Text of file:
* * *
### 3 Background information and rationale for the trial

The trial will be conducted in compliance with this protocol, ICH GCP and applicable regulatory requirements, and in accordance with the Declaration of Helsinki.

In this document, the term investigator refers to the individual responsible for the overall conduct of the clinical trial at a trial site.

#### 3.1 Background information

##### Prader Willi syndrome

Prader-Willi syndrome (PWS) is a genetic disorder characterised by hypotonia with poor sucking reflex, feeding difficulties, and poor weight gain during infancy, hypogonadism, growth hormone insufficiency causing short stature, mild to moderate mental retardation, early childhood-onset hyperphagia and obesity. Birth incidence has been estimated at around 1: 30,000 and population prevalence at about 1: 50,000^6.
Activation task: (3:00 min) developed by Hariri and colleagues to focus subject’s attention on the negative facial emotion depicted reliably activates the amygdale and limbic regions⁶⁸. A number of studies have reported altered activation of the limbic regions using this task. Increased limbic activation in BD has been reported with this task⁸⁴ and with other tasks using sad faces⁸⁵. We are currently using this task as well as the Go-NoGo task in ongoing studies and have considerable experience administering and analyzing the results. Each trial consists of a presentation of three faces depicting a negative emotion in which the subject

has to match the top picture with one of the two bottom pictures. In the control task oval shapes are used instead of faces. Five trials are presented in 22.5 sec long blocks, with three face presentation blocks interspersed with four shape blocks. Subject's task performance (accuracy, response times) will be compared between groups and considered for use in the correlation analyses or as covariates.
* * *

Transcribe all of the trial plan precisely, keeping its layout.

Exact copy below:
### 3 Background information and rationale for the trial

The trial will be conducted in compliance with this protocol, ICH GCP and applicable regulatory requirements, and in accordance with the Declaration of Helsinki.

In this document, the term investigator refers to the individual responsible for the overall conduct of the clinical trial at a trial site.

#### 3.1 Background information

##### Prader Willi syndrome

Prader-Willi syndrome (PWS) is a genetic disorder characterised by hypotonia with poor sucking reflex, feeding difficulties, and poor weight gain during infancy, hypogonadism, growth hormone insufficiency causing short stature, mild to moderate mental retardation, early childhood-onset hyperphagia and obesity. Birth incidence has been estimated at around 1: 30,000 and population prevalence at about 1: 50,000^6.
Activation task: (3:00 min) developed by Hariri and colleagues to focus subject’s attention on the negative facial emotion depicted reliably activates the amygdale and limbic regions⁶⁸. A number of studies have reported altered activation of the limbic regions using this task. Increased limbic activation in BD has been reported with this task⁸⁴ and with other tasks using sad faces⁸⁵. We are currently using this task as well as the Go-NoGo task in ongoing studies and have considerable experience administering and analyzing the results. Each trial consists of a presentation of three faces depicting a negative emotion in which the subject

has to match the top picture with one of the two bottom pictures. In the control task oval shapes are used instead of faces. Five trials are presented in 22.5 sec long blocks, with three face presentation blocks interspersed with four shape blocks. Subject's task performance (accuracy, response times) will be compared between groups and considered for use in the correlation analyses or as covariates.